2. Considering the evolution and internationalisation of the capital markets, it would be worthwhile to consider facilitating companies incorporated in India to directly list their equity share capital abroad and vice versa, SEBI said in a statement.
  3. Currently, Indian firms can only use the depository receipts route — American Depository Receipt (ADR) or Global Depository Receipt (GDR) — to list on overseas exchanges.
  4. For foreign companies wanting to list on Indian exchanges, the Indian Depository Receipt (IDR) is the only option currently.

Masala bonds, IDRs

  1. Companies incorporated in India can today list their debt securities on international exchanges (Masala bonds) but their equity share capital can be listed abroad only through the ADR/GDR route.
  2. Similarly, companies incorporated outside India can access the Indian capital markets only through the IDR route.


Global Depository Receipts

  • Indian companies are allowed to raise equity capital in the international markets through the issue of GDR.
  • GDR are designated in USD / Euros or any other foreign currency.
  • The proceeds of GDR can be utilized for various purposes.

American Depository Receipts

  • These are like shares issued to US retail and institutional investors and are listed in NASDAQ/NYSE
  • They are entitled like share to bonus, stock split and dividend.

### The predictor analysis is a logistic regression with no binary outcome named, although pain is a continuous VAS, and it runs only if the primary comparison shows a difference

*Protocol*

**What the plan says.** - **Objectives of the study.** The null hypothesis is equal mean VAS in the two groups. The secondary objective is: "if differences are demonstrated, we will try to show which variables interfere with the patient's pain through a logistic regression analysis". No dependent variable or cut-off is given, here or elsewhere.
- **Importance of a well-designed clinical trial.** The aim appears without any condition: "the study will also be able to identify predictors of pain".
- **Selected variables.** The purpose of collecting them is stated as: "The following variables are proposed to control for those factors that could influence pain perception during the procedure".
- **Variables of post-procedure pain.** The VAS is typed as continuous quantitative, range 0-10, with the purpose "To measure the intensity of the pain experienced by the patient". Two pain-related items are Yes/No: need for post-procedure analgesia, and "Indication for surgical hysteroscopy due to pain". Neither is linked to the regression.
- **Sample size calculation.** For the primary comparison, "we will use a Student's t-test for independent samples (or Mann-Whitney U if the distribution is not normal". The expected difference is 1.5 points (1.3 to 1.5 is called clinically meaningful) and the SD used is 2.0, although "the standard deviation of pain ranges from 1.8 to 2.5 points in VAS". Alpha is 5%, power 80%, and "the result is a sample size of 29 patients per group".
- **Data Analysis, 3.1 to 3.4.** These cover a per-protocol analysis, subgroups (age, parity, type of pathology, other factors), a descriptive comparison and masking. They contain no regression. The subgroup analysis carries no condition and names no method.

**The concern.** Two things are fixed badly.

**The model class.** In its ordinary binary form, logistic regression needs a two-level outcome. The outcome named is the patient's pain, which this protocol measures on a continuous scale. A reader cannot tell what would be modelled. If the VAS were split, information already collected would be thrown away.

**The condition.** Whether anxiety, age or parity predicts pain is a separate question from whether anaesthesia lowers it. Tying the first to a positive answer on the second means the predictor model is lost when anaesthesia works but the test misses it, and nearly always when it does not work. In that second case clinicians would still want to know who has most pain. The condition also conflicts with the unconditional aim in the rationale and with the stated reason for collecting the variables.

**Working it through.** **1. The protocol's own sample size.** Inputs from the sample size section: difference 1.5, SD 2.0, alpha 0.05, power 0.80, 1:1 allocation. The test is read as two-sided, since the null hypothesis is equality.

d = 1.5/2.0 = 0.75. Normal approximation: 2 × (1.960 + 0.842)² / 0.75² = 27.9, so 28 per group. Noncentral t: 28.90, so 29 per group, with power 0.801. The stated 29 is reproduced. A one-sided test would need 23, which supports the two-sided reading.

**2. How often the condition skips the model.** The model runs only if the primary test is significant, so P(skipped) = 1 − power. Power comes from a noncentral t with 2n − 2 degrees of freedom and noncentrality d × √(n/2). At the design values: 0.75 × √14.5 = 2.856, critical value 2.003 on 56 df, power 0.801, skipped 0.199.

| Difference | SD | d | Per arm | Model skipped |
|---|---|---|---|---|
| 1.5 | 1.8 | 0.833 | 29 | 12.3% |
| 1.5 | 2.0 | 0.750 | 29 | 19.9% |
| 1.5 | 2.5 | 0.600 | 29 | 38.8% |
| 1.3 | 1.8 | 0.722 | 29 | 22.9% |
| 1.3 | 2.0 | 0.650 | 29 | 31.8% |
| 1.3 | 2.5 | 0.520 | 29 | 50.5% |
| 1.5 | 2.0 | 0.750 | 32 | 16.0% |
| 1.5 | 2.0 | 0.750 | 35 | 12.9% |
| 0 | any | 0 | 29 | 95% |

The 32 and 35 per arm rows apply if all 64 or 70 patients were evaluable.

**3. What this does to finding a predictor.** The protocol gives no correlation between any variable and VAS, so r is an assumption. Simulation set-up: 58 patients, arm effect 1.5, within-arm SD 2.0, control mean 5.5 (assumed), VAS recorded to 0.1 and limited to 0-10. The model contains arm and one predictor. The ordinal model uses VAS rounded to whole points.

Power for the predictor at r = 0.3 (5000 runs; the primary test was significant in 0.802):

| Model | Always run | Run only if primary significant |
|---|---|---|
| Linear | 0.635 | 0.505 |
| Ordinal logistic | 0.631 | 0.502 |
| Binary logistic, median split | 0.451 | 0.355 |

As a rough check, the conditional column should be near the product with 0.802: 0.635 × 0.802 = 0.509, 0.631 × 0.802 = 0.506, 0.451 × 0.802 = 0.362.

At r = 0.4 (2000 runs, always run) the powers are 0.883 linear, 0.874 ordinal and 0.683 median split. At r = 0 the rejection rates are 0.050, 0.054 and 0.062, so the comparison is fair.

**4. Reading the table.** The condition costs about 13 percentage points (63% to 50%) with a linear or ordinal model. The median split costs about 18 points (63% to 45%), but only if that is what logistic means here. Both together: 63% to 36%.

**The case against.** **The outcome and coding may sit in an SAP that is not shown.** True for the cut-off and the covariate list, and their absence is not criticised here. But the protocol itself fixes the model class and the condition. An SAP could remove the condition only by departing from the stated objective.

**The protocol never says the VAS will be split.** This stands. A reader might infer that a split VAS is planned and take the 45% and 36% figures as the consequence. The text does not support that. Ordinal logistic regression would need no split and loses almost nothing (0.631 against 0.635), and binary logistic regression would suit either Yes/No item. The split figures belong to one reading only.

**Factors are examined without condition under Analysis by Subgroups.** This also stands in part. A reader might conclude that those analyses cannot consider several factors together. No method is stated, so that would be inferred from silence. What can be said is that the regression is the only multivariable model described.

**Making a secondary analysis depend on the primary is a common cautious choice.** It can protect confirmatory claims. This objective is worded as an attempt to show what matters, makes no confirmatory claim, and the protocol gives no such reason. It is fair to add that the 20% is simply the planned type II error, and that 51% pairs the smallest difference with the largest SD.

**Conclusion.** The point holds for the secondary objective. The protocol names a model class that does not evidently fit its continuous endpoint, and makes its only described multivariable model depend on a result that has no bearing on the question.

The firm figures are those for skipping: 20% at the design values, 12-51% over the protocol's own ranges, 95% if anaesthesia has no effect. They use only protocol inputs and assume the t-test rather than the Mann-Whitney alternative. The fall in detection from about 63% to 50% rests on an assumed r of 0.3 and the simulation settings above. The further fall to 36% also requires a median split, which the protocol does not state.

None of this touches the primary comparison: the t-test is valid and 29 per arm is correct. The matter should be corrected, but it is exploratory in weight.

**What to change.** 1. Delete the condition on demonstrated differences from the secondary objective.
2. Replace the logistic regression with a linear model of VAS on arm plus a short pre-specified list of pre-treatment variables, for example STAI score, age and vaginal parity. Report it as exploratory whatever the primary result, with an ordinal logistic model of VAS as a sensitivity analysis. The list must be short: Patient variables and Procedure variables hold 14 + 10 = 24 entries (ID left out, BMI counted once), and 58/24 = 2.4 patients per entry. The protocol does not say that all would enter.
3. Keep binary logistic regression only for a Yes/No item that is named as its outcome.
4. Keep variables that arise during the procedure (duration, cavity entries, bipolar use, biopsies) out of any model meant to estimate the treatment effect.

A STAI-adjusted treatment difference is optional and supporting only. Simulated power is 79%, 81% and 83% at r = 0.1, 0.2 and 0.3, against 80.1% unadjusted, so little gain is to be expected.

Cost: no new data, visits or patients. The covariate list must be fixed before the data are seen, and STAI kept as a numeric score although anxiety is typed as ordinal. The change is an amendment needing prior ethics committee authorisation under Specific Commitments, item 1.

• ADR route is taken as non-USA companies are NOT allowed to list on US stock exchanges by issuing shares
Jun, 08, 2018

[op-ed snap] Averting Ponzi schemes


Mains Paper 2: Governance | Government policies and interventions for development in various sectors and issues arising out of their design and implementation.

From UPSC perspective, the following things are important:

Prelims level: Ponzi Schemes, Particulars of the Draft

Mains level: The new bill seeks to protect investors from rising instances of scams



  1. A Ponzi scheme is a fraudulent investing scam promising high rates of return with little risk to investors.
  2. Instances of people losing their hard-earned money to Ponzi schemes keep coming to light.
  3. The Banning of Unregulated Deposit Schemes Bill, 2018 was approved by the Union Cabinet to provide comprehensive legislation to deal with illicit deposit schemes in the country.

Provisions of the draft Bill

  1. The Bill imposes complete prohibition of unregulated deposit taking activity.
  2. Primarily, the Bill defines the “deposit taker” and “deposit” comprehensively.
  3. Some other provisions include:
  • Stringent punishment for fraudulent default in repayment to depositors.
  • Designation of a competent authority by the State government to ensure repayment of deposits in the event of default by a deposit taking establishment
  • Powers and functions of the competent authority including attachment of assets of a defaulting establishment
  • Designation of courts to oversee repayment of depositors and to try offences under the Act, and
  • Listing of Regulated Deposit Schemes in the Bill with a clause enabling the Central government to expand or prune the list.